6 End-users Forums will take place at the Paris JEC Composites Show, on April 1-2-3, 2008. Last year, the six forums (Marine, Aeronautics, Automotive, Land Transportation, Construction and Biocomposites) welcomed more than 1,550 international qualified participants (46.5% were end-users). This success prompted JEC to plan six new forums this year: • Marine: “Resins with enhanced performance” • Natural Fibres: “Composites & natural fibres: real opportunities” • Automotive: “Composite penetration and process improvements” • New in 2008 : Environment & Recycling: “The composite contribution” • Aeronautics: “Composite continuous progress in aeronautics” • Building/Construction: “Lifetime and recycling for composites in construction” Marine: Resins with Enhanced Performance 1/ A new programmable paste rheology concept for marine applications 2/ Polymer coating technologies for improved crack resistance and blush-resistant applications 3/ Description of a methodology to reach good surface quality in vacuum infusion for marine applications 4/ Reactive co-promoters for unsaturated polyester resins used in the marine industry 5/ Using peroxides to optimize process control for styrene emissions Natural Fibres: Composites & Natural Fibres: Real Opportunities 1/ Flax and hemp: vegetal fibres for the industry 2/ Development of new flax-fibre-reinforced thermoplastic materials in plastics processing 3/ Mechanical performance of natural fibre versus E-glass chopped-strand mat for resin-infused composite 4/ Applications of natural coir fibre 5/ Development of a race bike using flax fibre and carbon fibre Automotive: Composite Penetration and Process Improvements 1/ Simulation of fibre reinforced composites (FRC) using finite element software 2/ New porous thermoplastic composite technologies for the automotive industry 3/ PUR solutions for structural parts with different reinforcement materials 4/ Renault F1 Team: an inside look at reducing composite cycle times and errors by automating analysis data transfer 5/ Thermal expansion of Sheet Moulding Compound (SMC) materials 6/ Smart Fortwo tailgate: first serial application of E-LFT technology Environment & Recycling: The Composite Contribution 1/ Unsaturated polyester resin based on bio-renewable resources 2/ Simply green 3/ Environmental benefits of using Advantex® glass fibres as reinforcements in composite materials 4/ Sustainability and CO2 emissions in composites 5/ New technology for the recovery of thermoplastic materials reinforced with natural, glass or carbon fibres 6/ Recycling of CFRP’s by pyrolysis – process optimisation and potential Aeronautics: Composite Continuous Progress in Aeronautics 1/ An industrial solution for studying complex failures of composite structures 2/ Micromechanics of failure 3/ Using 3D software to compress development cycles for composite parts through concurrent engineering 4/ A numerical solution tool that supports the complete development of autoclave parts 5/ Feasibility study of a semi-automated out-of-autoclave process 6/ Completely automated production of components in the Resin Transfer Moulding (RTM) process Building/Construction: Lifetime and Recycling for Composites in Construction 1/ Corrosion control for composites in construction 2/ Lifetime prediction of reinforced and multilayer polymers 3/ Thermoplastic pultrusion for the building industry 4/ New technology for improving processing and properties of cellulose-fibre composites 5/ Recycled SMC composite moulded panels for the construction of swimming pools 6/ Hemp lime concrete: an opportunity for sustainable construction and market 7/ Global approach for the design of “lime and shine” concrete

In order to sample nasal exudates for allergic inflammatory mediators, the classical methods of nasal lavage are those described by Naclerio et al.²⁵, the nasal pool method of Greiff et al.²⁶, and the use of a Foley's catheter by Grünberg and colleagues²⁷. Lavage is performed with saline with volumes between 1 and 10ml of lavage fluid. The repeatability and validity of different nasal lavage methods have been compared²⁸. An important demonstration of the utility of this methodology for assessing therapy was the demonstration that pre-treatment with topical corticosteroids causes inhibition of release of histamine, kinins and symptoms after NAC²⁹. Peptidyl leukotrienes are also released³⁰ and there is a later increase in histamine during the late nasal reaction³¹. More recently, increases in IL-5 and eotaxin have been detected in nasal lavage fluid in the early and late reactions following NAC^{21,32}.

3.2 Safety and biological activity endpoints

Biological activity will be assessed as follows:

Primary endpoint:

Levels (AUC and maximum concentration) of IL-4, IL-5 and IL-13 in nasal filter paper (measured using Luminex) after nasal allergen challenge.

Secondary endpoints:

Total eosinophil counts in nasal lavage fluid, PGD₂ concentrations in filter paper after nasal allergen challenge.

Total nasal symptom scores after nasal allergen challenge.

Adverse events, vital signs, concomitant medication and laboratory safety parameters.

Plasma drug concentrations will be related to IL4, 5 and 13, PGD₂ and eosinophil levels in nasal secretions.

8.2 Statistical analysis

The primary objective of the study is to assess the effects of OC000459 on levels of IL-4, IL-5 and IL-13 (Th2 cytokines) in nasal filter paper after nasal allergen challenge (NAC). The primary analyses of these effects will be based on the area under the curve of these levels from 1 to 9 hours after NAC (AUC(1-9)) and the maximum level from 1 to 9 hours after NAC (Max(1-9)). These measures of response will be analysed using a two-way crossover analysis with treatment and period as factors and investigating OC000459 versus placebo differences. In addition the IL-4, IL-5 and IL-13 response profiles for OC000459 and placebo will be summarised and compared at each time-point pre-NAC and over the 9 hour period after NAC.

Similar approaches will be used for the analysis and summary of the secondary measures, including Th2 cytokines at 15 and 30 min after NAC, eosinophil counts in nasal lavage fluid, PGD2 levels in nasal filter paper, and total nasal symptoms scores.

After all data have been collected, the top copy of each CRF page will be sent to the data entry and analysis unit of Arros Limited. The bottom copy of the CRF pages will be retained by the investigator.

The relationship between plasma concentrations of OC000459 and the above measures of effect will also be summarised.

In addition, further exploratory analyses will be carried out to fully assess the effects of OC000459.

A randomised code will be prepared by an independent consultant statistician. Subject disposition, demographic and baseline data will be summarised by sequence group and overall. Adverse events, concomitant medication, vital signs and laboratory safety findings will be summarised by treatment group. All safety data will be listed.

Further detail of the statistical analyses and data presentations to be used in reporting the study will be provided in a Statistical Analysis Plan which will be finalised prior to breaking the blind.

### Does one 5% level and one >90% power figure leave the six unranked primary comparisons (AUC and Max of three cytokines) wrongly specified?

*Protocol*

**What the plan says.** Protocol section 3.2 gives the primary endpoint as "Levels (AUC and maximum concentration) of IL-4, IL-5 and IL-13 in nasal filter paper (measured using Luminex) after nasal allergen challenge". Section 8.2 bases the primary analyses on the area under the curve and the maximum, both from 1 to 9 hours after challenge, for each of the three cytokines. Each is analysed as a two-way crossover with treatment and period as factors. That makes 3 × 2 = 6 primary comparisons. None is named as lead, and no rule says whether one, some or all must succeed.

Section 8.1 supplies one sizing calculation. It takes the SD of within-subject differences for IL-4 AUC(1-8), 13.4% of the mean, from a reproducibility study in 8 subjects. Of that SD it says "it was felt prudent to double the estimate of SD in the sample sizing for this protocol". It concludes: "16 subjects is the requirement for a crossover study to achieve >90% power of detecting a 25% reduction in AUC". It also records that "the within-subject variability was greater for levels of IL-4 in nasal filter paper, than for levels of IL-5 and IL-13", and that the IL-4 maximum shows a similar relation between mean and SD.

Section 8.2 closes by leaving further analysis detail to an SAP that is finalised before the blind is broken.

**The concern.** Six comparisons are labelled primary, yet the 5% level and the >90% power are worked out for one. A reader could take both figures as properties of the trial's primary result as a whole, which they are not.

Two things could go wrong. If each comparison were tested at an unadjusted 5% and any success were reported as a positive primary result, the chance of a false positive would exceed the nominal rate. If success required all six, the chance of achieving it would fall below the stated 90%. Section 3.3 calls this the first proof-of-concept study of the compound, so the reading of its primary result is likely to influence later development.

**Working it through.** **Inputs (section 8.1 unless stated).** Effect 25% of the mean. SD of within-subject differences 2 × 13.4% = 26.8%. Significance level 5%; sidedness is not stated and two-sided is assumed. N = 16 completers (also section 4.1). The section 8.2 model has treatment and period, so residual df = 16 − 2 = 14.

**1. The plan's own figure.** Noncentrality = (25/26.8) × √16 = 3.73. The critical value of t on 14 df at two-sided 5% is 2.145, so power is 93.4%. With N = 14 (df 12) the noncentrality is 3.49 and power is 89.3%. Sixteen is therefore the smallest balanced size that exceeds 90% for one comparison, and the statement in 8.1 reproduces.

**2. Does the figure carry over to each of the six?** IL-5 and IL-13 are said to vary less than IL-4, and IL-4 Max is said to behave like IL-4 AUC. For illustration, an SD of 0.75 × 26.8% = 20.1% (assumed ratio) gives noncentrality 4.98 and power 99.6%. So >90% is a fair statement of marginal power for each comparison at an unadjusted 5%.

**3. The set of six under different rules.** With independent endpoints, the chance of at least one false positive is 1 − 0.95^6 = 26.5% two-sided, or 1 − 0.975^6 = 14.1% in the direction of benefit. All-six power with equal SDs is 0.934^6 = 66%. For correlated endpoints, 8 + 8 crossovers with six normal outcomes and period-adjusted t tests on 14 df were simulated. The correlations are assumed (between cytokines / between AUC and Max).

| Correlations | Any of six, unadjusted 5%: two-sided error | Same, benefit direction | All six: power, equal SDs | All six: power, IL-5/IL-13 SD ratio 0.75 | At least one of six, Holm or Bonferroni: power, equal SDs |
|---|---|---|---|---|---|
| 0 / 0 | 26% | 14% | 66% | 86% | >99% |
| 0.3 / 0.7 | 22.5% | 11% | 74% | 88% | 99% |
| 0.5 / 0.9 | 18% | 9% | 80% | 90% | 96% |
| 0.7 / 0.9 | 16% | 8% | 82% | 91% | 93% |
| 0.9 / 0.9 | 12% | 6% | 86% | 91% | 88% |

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New locations in Portugal and China for Saertex

4th March 2008 0 comments